We managed to see Guardians of the Galaxy the other day and I think it’s time for someone (whomever makes declarations about such things), to declare this one of the greatest geek movies of the year; of the decade; of a generation. It’s an unapologetic space opera with a stylin’ throwback soundtrack, comic book tie-ins, and freakin’ Bradley Cooper as a trash-talking racoon.
We watched Guardians not long after reading up on the upcoming Batman v Superman teasers from San Diego Comic Con. I agree with others that based on the title alone, this should totally be about a Supreme Court case… but that’s not going to happen. We’re far more likely to see a rehash of The Dark Knight Returns.
Growing up, I was a much bigger fan of DC’s comics than Marvel’s comics, X-Men notwithstanding. That said, watching Guardians helped clarify something that’s been bugging me for a while about teasers for this film and some of DC’s recent movies in general. The fact of the matter is, I’m frankly not looking forward to watching Batman v Superman. I’m sure I will watch it. I’m just not expecting to enjoy it.
There’s an article on Vulture about DC’s overuse of Frank Miller as source material. I quibble with some of the details. Case in point, the recent movies have drawn from plenty of not-Frank-Miller sources. Jeph Loeb and Alan Moore jump to mind. I agree with the main premise of the article though that DC’s movies have all been a bit one-note in the post-Schumacher era. Not that I’m holding up the Schumacher Batmans as some ideal. Hell no. Just that something’s been kind of… off. Contrary to the above article, I would argue that the problem isn’t Frank Miller himself. It’s the type of grimdark storytelling he championed.
By “grimdark,” I’m not calling out the fantasy subgenre here, though I’d argue they’re a related phenomenon. Rather, I mean the tendency to draw out the grit and grim that hit comics like a sack of bricks in the eighties.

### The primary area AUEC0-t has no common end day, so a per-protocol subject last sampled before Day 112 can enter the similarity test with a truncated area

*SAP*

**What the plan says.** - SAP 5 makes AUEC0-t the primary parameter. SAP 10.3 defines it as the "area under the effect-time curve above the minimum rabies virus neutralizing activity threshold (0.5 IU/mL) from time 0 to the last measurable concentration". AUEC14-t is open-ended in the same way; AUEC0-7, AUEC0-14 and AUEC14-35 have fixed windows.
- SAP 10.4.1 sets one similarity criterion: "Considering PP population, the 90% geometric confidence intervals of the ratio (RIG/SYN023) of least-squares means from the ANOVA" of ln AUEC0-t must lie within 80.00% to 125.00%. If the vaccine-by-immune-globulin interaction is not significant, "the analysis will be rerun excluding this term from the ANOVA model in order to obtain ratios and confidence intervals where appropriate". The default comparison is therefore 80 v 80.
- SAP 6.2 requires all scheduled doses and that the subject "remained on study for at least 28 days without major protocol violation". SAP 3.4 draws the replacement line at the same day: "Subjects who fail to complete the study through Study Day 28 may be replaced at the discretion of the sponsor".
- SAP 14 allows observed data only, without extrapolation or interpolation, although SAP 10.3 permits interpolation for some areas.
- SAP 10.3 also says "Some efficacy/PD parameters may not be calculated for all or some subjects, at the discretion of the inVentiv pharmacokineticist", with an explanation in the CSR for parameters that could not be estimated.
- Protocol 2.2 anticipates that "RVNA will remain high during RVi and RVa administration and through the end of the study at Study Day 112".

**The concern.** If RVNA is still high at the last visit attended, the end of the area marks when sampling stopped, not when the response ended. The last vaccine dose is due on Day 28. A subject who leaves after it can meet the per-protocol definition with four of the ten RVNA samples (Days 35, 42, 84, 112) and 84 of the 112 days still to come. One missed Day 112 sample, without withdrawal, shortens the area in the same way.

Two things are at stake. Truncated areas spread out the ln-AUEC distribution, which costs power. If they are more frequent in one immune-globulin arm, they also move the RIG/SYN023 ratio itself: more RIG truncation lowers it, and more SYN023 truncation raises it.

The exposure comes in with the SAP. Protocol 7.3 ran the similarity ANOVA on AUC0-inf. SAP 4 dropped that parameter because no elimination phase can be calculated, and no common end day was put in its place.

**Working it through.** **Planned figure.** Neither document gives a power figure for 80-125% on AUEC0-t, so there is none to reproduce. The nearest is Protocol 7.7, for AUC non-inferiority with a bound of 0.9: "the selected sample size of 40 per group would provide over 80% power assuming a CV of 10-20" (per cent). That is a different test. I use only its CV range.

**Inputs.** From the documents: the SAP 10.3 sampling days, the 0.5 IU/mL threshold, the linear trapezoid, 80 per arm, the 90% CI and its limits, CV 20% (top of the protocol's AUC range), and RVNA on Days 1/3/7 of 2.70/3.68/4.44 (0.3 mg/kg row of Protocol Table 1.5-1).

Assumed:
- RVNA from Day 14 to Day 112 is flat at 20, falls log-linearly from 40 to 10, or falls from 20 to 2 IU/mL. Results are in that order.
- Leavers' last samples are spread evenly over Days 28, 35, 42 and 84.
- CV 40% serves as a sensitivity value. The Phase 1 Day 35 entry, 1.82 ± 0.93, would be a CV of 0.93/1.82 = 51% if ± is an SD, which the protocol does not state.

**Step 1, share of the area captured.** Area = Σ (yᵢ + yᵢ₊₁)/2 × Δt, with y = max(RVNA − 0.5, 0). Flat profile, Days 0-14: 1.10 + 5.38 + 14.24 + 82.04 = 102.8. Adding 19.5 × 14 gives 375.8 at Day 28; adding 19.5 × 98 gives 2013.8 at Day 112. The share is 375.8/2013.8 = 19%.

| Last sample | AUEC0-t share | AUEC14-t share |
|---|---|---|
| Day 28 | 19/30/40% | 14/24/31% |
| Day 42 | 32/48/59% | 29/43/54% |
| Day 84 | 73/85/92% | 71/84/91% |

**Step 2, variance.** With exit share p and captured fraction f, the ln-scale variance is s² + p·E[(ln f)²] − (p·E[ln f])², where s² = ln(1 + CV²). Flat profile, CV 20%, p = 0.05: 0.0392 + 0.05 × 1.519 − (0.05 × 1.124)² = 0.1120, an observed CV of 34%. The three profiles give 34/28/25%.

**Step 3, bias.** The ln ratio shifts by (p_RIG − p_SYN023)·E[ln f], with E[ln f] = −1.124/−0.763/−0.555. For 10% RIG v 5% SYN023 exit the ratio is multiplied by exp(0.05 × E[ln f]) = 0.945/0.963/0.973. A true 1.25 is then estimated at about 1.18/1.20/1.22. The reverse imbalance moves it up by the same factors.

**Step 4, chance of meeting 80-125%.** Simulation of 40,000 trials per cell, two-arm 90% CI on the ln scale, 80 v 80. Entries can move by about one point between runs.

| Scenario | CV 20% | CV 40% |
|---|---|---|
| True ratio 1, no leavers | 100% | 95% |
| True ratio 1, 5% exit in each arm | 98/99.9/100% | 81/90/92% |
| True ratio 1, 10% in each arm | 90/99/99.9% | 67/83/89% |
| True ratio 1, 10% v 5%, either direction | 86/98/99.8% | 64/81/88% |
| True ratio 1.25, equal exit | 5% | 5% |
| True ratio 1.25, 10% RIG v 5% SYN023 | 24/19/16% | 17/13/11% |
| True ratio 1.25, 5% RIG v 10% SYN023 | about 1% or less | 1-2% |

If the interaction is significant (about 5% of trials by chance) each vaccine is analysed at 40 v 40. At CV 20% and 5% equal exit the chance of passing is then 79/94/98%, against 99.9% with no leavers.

Here’s my biggest problem with comic book grimdark–it’s been done before. And taken to an extreme, it’s a creative dead-end. Thirty years ago, Alan Moore pointing out that capes are a silly and potentially dangerous fashion statement was clever and subversive. Now even Pixar gets that. Watchmen and The Dark Knight Returns changed the way many people perceived comic books… thirty years ago. Think about that. We’ve already seen Batman beat the living snot out of Superman. As a stylistic choice, grimdark can lend itself to lazy storytelling.
If one of my biggest problems with recent DC offerings is their grimdark edge, a related problem could well be Zach Snyder–watching his take on Watchmen and 300 made me realize he eats this shit up. Watchmen was a pretty well-crafted film. Being pretty literal to the source, it was also to me borderline unwatchable. His ability to approach his subjects with less irony than they warrant startles me. Especially since, you know, comic books. DC’s movie approach compared to Marvel’s serves up an ounce more verisimilitude at the expense of a pound of fun and charm.
And here’s another thing: this is one of the reasons I’ve hesitated to watch Man of Steel despite loving most of Superman’s live action incarnations (spoiler alert). A storyteller is god of a lesser world. She or he can tell a story that reinforces violence or a story that fosters empathy and understanding.
I’m not arguing there’s something inherently wrong with a particular mode of storytelling over another. The Dark Knight Returns was my all-time favorite comic as a teenager. That was a very long time ago. All the while I’m dreading a comic book movie about two of my all-time favorite characters meeting up, I’ve spent the last week with Blue Swede looping in my head.
Is that so wrong?